Introns are intervening non-coding sequences removed from the final transcript. 

Exons are coding part of a gene which are joined after splicing and constructs the final transcript. 

Regulatory elements are located on the extreme ends of a gene. 

The molecular structure of a gene.

The molecular structure of a gene.

Promotes are non-coding sequences but facilitates binding sites for enzymes and transcriptional factors to work. The promoter consists of TATA box and CCAAT sequences for enzyme binding. 

The entire promoter region is located on the 5’ end and made up of core promoter and proximal promoter sequences (see the above image). 

Here, the core promoter facilitates RNA polymerase bindings (and other proteins) to start transcription. While the proximal promoter provides bindings for transcriptional factors. 

The enhancer induces transcription while the silencer represses it. Collectively, enhancers and silencers located far away from exon regulate gene expression. 

The 3’ untranslated regions are non-coding regions of gene helps in aborting the process of transcription and to form the final transcript. 

Once the RNA polymerase reaches the untranslated region it stops synthesising RNA and detached from the strand. 


Key information– life was originated from a common ancestor thus the chemical structure of genes are almost similar in prokaryotes and eukaryotes. However, the regulator sequence elements, transcription and translocation machinery differ.  


The eukaryotic gene structure consists of more regulatory sequences than prokaryotic genes. In addition to this, the entire machinery of transcription and translation is different in both. 

The operon concept of prokaryotic genes consists of a gene cluster of similar function. Introns are not a part of an operon. 

Contrary, the eukaryotic genes consist of introns (non-coding DNA) at regular intervals. Each and every gene have their own promoter region to facilitate transcription. 

Also read- prokaryotic DNA vs eukaryotic DNA.

All the non-coding elements help in gene regulation are divided into two categories viz cis-acting elements and trans-acting elements. 

Promoters, enhancers, silencers, activators, insulators, locus control regions and MARs- matrix attachment regions are categorised into cis-elements. 

While other transcriptional proteins which are formed from some genes are categorised into trans-elements. 

The in-depth structure of a gene with all elements are shown in the figure above.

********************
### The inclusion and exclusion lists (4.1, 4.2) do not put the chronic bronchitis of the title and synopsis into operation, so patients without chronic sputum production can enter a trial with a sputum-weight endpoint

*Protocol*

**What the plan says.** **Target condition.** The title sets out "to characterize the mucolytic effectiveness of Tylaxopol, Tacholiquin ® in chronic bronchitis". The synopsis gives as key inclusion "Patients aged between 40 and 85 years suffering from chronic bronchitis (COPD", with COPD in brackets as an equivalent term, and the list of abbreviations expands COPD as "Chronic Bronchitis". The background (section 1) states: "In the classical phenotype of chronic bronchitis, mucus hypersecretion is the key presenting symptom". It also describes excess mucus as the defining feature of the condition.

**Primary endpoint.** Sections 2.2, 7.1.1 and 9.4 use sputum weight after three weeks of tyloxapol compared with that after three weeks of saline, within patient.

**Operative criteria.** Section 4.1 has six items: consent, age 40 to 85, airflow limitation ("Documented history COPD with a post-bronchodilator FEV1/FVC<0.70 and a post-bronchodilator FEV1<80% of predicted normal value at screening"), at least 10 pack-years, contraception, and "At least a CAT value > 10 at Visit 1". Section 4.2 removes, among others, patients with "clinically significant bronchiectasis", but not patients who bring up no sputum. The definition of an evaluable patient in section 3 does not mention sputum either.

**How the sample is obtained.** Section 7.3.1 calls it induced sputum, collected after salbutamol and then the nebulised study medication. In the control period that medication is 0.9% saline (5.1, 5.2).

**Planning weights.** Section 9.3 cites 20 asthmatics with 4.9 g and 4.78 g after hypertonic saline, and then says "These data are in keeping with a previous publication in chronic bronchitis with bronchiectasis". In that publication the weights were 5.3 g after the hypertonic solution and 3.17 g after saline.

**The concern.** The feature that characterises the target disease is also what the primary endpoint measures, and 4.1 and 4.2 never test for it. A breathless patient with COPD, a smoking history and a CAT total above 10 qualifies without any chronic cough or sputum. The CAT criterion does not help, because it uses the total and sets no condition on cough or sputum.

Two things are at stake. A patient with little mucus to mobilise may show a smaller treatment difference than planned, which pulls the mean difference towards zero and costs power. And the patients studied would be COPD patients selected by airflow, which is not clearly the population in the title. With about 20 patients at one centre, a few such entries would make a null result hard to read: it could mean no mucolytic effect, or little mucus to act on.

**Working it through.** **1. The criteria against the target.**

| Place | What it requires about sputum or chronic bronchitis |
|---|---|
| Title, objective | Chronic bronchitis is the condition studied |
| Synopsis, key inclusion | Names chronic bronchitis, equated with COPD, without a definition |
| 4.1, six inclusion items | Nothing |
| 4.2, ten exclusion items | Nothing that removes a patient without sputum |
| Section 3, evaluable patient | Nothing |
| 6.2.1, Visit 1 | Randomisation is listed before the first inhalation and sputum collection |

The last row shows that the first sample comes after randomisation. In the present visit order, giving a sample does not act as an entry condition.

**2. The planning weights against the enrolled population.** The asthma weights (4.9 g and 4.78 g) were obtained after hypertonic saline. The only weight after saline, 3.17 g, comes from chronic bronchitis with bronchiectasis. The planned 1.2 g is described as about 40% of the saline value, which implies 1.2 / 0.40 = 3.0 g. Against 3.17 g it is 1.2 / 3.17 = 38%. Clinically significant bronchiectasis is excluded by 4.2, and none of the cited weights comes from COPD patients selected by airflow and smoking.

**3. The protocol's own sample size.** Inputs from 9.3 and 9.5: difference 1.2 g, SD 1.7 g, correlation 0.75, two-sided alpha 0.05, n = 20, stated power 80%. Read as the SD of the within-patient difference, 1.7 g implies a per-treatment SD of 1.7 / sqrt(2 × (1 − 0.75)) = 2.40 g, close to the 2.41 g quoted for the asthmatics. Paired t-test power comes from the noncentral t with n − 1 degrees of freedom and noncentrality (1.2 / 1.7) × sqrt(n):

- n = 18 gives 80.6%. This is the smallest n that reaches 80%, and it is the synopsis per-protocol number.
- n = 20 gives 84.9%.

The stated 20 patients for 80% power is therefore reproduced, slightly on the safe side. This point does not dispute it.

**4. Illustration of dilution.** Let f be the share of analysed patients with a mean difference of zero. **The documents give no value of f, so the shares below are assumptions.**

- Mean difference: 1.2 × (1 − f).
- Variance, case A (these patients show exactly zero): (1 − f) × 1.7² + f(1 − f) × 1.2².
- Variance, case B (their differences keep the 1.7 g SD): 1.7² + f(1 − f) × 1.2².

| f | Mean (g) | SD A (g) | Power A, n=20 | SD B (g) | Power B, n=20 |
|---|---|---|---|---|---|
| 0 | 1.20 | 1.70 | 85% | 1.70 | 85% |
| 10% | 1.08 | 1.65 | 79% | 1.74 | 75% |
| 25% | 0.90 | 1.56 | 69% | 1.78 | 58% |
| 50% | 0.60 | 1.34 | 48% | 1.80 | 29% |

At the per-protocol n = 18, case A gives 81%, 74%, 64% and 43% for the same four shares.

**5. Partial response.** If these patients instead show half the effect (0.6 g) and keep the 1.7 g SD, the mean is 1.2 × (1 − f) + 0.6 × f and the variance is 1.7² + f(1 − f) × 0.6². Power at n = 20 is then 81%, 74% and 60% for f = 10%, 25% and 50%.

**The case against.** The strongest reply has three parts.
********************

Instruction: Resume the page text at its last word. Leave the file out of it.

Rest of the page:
Functions of gene: 

The main function of a gene is to form or manufacture a protein, however, it’s not the only function. Indeed It’s partially true. 

Some genes can’t form protein, although they transcribe into mRNA. For instance, the microRNAs are the type of tiny ribonucleic acid formed from some genes but it doesn’t undergo protein formation. It helps in gene regulation instead. 

Now first let’s understand how genes form proteins?

From replication, the DNA or genes copied from one cell to two daughter cell. The process of replication is regulated by DNA polymerase. 

After that, the definite region of DNA (a gene) undergo transcription through RNA polymerase. 

As we said, RNA polymerase binds near the promoter region and starts adding nucleotides. The mRNA is constructed from a gene. 

After that, post-transcriptional modifications happen, followed by the migration of mRNA to the cytoplasm. 

At the ribosome, in the cytoplasm, the mRNA translated into the chain of amino acid. That is how the entire mechanism of protein formation occurs in a cell. 

Here as we are discussing a “gene”, it is very important to mention how different genes work. Three types of genes are present in our genome,

Genes that encode single protein— some genes only encode one particular protein, It has massages only to form a single type of protein product, for example, the haemoglobin gene HBA and HBB. 

The HBA gene encodes the alpha chain of Hb while the HBB gene encodes the beta-globin chain of the Hb protein. 

Genes that encode many proteins– In conventional genetics, scientists were believed that a single protein formed from one single gene. However, the assumption was totally wrong. 

A gene, with many different exons, can create more than one kind of protein products. With the combination of different exonic sequences, various types of amino acid chains are constructed. And that is the beauty of it. 

You can’t belive on this, “ A single fruit fly gene can encode 38,000 types of different proteins.” 

Non-protein coding genes– some genes can’t form proteins instead of that they act in gene regulation.